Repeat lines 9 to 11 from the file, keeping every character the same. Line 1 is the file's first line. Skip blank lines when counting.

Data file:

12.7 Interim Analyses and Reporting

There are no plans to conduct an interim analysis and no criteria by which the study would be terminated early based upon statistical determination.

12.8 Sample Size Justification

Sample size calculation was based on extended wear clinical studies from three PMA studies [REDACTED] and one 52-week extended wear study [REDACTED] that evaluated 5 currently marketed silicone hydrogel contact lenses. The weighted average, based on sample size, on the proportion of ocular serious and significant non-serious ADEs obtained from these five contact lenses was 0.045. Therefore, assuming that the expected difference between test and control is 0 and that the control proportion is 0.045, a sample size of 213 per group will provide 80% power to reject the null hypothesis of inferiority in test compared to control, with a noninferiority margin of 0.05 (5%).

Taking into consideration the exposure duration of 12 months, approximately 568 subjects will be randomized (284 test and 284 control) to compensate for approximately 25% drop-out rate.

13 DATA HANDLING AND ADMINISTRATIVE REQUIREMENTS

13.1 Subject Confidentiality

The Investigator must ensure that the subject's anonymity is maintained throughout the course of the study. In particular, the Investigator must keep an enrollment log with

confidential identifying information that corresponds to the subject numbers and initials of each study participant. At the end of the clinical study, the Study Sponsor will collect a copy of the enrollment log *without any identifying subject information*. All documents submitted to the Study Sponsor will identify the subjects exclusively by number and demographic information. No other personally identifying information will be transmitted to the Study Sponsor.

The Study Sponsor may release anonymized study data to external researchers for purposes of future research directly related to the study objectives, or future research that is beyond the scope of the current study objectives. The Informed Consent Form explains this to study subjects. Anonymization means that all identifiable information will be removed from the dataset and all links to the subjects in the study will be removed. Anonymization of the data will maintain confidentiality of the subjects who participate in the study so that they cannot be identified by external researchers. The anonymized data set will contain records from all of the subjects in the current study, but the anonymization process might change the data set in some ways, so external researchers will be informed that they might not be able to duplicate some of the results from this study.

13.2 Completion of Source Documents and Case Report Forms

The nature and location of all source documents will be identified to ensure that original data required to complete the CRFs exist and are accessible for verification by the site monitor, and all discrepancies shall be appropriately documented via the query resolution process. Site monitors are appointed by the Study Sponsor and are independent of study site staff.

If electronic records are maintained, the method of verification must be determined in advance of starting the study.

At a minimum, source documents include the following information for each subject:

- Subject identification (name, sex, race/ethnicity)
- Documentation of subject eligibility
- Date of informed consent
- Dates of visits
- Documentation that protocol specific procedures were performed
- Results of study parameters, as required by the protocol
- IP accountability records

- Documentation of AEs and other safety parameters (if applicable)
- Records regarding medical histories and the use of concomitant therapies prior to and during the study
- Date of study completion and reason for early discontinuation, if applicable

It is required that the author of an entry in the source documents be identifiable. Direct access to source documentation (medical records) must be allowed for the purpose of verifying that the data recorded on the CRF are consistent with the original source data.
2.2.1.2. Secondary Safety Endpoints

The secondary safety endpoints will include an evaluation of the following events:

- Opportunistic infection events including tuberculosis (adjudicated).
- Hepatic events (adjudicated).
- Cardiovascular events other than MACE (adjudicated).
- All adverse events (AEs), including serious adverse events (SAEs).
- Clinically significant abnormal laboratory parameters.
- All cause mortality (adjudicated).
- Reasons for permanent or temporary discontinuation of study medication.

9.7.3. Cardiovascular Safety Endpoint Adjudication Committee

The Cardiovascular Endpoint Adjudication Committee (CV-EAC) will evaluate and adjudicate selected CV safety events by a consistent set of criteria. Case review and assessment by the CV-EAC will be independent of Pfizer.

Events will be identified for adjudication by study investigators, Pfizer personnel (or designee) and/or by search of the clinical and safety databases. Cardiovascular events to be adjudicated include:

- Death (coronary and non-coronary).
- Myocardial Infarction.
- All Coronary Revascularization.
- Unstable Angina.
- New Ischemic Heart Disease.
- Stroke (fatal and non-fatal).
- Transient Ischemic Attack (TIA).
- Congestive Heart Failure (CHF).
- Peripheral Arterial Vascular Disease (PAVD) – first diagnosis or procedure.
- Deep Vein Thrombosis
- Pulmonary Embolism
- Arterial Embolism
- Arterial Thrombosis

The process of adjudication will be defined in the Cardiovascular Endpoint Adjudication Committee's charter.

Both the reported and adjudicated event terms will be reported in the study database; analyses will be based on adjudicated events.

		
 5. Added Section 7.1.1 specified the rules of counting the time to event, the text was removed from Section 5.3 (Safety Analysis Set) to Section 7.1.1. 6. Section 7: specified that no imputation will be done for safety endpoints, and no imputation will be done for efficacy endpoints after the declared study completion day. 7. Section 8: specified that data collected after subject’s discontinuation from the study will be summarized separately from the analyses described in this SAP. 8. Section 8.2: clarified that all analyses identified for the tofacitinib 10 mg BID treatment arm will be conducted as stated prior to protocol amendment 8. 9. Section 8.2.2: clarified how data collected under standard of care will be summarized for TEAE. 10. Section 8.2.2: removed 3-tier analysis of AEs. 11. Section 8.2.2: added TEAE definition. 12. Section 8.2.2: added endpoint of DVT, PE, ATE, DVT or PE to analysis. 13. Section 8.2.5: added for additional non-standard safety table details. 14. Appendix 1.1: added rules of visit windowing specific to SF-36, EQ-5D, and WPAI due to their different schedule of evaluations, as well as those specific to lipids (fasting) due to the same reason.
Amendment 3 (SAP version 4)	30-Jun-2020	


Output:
confidential identifying information that corresponds to the subject numbers and initials of each study participant. At the end of the clinical study, the Study Sponsor will collect a copy of the enrollment log *without any identifying subject information*. All documents submitted to the Study Sponsor will identify the subjects exclusively by number and demographic information. No other personally identifying information will be transmitted to the Study Sponsor.

The Study Sponsor may release anonymized study data to external researchers for purposes of future research directly related to the study objectives, or future research that is beyond the scope of the current study objectives. The Informed Consent Form explains this to study subjects. Anonymization means that all identifiable information will be removed from the dataset and all links to the subjects in the study will be removed. Anonymization of the data will maintain confidentiality of the subjects who participate in the study so that they cannot be identified by external researchers. The anonymized data set will contain records from all of the subjects in the current study, but the anonymization process might change the data set in some ways, so external researchers will be informed that they might not be able to duplicate some of the results from this study.

13.2 Completion of Source Documents and Case Report Forms